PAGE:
Wednesday, July 5, 2006

RFID hacking

It seems inevitable that we are now entering the RFID era. Many major corporations are already putting in their hands on a RFID environment for goods, services and employees. The good news is that the security aspect and privacy aspect of the technology are being recognised in the course of development.

First the good news. A recent article from Wired News reported that IBM is introducing a retail-safe RFID chip to meet the privacy concern. The chip is used in logistic management of goods and can be read at a distance of 30 feet, facilitating the tracking of movement of goods, security in the shop and automatic billing. The so-called Clipped Tag has a notched antenna that consumers can tear off, much like the end of a ketchup packet. Removing this panel drastically reduces the readable range of the device, from about 30 feet to less than 2 inches. This function in effect changes the RFID chip from a long-range device to a proximity device. Consumers then do not need to worry about the identity of the goods being monitored on the street.

The Clipped Tag is meant to mitigate privacy risks by reducing the range of the device without disabling it completely. This leaves the tag intact for returns and other purposes, while ruling out the possibility of security attacks from a distance. IBM argues that the Clipped Tag may be a better option for both retailers and consumers than an industry proposal to permanently disable tags which destroys their marketing and inventory-tracking value.

Now the bad news. In another article also from Wired News, the real face of RFID hacking is revealed. A senior officer of a software firm arranged a robbery for a hacker to challenge the RFID-based security lock system. The hacker used a home-made wallet-sized device he called a cloner which was equipped with a coil of antenna fit in his palm. He walked past the officer unnoticed on a busy street and came close to a few inches from the back-pocket wallet which contained the smartcard. The antenna picked up the signal of the RFID chip on the card and enabled the cloner to record it. The data was then downloaded to a laptop using a USB cable for processing. The cloner was then switched from Record mode to Emit mode. The antenna was now ready to open doors, same as the authentic smartcard, in the secured office of the software firm. See this sketch from Wired News of the robbery in action. I think for security reason, the hacker did not wish to be photographed. He was more security-conscious than the security company.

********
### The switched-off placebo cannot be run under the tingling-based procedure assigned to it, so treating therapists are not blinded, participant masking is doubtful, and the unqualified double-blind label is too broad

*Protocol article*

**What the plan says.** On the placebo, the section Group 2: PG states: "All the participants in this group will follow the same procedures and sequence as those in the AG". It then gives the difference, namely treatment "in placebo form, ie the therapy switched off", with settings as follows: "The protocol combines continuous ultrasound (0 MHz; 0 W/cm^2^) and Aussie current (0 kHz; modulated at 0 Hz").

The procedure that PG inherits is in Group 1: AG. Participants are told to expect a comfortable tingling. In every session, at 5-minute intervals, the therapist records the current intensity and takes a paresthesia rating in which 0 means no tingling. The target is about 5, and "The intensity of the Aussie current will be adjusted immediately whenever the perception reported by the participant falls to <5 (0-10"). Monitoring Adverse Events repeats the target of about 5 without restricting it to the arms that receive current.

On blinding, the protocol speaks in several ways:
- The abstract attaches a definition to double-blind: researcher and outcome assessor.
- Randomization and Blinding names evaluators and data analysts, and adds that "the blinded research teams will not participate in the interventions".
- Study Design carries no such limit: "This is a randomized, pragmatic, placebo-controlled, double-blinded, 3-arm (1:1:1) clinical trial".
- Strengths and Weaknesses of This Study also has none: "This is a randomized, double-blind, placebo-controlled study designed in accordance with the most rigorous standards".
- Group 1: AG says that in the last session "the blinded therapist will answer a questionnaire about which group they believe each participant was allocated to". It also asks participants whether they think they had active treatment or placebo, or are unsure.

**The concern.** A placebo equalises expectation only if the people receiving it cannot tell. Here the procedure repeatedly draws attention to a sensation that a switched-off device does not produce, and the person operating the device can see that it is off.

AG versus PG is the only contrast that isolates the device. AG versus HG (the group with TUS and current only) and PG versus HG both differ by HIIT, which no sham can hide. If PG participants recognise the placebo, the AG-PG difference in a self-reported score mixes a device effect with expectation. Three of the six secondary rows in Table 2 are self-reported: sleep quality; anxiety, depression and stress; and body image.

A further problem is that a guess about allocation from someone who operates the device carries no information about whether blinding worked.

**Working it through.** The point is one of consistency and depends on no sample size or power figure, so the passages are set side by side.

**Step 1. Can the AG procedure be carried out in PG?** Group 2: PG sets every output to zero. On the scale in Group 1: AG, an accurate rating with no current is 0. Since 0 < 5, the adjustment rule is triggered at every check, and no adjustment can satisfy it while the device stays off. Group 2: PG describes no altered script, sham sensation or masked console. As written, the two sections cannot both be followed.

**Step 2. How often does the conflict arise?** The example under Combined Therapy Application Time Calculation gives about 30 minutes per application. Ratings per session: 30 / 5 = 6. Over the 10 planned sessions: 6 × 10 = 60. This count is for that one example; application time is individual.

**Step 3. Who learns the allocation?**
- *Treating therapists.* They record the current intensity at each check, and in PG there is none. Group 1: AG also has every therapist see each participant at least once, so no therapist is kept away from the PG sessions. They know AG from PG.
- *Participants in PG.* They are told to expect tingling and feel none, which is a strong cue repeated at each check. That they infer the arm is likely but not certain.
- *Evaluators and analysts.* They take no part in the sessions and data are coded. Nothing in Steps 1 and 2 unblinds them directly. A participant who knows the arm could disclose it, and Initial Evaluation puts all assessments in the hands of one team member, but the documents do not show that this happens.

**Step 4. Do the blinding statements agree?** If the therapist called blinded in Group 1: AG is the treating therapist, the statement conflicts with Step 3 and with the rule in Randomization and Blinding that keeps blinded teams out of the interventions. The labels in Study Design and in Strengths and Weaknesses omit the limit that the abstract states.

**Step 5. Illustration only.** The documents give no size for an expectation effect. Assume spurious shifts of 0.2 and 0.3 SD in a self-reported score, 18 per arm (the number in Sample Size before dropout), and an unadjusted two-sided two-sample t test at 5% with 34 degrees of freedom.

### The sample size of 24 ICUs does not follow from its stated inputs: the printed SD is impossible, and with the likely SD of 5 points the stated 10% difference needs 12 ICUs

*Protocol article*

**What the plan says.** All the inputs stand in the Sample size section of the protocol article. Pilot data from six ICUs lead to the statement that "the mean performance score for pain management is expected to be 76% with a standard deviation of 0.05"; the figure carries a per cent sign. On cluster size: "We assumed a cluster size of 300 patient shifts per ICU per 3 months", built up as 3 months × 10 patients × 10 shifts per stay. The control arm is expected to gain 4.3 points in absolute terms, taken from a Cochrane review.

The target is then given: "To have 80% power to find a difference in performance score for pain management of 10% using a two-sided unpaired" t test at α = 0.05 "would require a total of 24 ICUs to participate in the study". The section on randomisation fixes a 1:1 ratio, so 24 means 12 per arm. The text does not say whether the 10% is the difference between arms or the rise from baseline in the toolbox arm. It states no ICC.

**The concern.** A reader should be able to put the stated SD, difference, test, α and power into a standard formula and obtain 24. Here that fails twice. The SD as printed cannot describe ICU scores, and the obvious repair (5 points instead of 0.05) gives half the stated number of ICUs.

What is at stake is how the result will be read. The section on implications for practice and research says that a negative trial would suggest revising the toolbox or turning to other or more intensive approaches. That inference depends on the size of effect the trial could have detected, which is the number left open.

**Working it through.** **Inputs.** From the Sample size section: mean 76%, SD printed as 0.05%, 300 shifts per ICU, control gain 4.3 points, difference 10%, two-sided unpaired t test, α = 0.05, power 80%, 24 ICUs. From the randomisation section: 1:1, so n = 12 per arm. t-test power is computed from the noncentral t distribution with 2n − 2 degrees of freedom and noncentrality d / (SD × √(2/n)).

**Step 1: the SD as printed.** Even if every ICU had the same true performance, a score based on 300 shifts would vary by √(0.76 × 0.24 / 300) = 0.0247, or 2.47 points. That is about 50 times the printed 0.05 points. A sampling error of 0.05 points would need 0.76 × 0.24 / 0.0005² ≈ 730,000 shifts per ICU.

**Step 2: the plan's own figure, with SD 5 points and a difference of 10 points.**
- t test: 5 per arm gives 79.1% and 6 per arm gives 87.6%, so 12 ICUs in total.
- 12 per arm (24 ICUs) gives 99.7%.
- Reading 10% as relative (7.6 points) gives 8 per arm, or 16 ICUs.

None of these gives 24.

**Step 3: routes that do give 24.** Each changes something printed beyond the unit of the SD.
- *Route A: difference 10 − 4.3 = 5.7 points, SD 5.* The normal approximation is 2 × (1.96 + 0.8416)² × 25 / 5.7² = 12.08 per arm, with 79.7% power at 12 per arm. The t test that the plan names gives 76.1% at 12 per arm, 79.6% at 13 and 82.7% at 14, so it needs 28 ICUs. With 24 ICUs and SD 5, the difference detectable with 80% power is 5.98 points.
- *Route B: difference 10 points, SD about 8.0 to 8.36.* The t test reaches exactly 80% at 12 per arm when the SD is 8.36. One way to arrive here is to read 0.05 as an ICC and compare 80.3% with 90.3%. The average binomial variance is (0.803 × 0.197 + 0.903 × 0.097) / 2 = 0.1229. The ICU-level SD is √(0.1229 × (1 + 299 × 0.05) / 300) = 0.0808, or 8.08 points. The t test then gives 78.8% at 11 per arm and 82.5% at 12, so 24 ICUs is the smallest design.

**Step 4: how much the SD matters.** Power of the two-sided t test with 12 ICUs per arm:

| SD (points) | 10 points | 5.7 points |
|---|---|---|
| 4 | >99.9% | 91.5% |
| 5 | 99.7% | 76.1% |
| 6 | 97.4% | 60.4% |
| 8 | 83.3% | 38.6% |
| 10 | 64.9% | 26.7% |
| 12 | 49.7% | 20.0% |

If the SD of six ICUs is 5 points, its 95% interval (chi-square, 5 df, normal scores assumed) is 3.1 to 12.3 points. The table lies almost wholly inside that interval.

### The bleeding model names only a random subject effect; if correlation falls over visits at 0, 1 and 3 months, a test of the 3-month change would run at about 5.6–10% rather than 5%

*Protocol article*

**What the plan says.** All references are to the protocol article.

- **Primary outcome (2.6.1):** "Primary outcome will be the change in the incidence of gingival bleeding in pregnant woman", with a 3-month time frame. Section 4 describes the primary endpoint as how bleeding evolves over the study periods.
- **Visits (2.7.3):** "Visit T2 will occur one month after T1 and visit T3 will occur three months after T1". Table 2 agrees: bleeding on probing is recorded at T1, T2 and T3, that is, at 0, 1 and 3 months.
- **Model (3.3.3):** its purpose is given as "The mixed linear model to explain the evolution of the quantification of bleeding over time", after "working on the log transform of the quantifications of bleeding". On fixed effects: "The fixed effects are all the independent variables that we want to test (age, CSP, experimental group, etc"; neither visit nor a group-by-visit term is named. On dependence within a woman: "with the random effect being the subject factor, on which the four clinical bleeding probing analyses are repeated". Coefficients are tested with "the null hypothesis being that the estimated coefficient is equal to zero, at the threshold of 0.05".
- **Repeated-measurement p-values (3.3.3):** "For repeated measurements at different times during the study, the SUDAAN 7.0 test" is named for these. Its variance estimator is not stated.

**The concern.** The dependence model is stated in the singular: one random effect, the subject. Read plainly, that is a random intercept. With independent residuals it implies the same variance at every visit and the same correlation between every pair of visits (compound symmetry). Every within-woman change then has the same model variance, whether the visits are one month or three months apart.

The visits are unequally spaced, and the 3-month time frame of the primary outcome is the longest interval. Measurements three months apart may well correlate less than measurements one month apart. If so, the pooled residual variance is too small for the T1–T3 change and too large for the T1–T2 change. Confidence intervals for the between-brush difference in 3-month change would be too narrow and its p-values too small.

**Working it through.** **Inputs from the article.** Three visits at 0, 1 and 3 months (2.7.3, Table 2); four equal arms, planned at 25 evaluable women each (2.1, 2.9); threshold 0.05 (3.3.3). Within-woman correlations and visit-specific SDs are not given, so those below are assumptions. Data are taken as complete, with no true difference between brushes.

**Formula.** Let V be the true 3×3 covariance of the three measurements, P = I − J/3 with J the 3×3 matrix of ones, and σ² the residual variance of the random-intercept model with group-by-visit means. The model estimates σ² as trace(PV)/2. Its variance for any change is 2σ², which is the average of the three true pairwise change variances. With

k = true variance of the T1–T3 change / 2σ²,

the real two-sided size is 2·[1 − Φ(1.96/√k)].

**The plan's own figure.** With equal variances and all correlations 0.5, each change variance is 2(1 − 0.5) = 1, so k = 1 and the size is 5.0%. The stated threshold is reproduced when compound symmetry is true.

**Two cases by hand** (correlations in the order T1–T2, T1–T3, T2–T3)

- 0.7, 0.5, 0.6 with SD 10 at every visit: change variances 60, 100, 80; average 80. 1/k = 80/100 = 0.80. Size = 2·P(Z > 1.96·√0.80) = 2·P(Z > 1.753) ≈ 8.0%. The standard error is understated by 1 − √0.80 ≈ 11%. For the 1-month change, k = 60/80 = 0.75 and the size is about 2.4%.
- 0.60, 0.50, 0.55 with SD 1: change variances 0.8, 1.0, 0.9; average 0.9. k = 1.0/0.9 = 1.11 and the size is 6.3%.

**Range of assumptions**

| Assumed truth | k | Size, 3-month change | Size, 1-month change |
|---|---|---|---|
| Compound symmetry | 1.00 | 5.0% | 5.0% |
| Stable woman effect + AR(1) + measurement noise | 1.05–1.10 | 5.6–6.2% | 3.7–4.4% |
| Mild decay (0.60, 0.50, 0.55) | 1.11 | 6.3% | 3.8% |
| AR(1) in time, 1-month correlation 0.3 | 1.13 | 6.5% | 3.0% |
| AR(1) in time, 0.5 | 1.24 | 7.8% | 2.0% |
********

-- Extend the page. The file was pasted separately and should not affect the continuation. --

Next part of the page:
The sea that contains unlimited number of RFID fishes for easy picking is very tempting for criminals and hackers. The article reported that RFID chips are everywhere: "companies and labs use them as access keys, Prius owners use them to start their cars, and retail giants like Wal-Mart have deployed them as inventory tracking devices. Drug manufacturers like Pfizer rely on chips to track pharmaceuticals. The tags are also about to get a lot more personal: Next-generation US passports and credit cards will contain RFID, and the medical industry is exploring the use of implantable chips to manage patients. According to the RFID market analysis firm IDTechEx, the push for digital inventory tracking and personal ID systems will expand the current annual market for RFID from $2.7 billion to as much as $26 billion by 2016."

"For protection, RFID signals can be encrypted. But most commercial RFID tags don't include security, which is expensive: A typical passive RFID chip costs about a quarter, whereas one with encryption capabilities runs about $5. It's just not cost-effective for your average office building to invest in secure chips. This leaves most RFID vulnerable to cloning or - if the chip has a writable memory area, as many do - data tampering."

The article commented that the world of RFID is like the Internet in its early stages, that nobody thought about building security features into the Internet in advance, and now we are paying for it in viruses and other attacks. We are likely to see the same situation with RFID. For the moment, I am not thinking of protecting my Octopus card, or the chip implanted in dogs, or even the tag in my shirt. However, as things develop, more personal and important information will be stored in RFID chips we carry.

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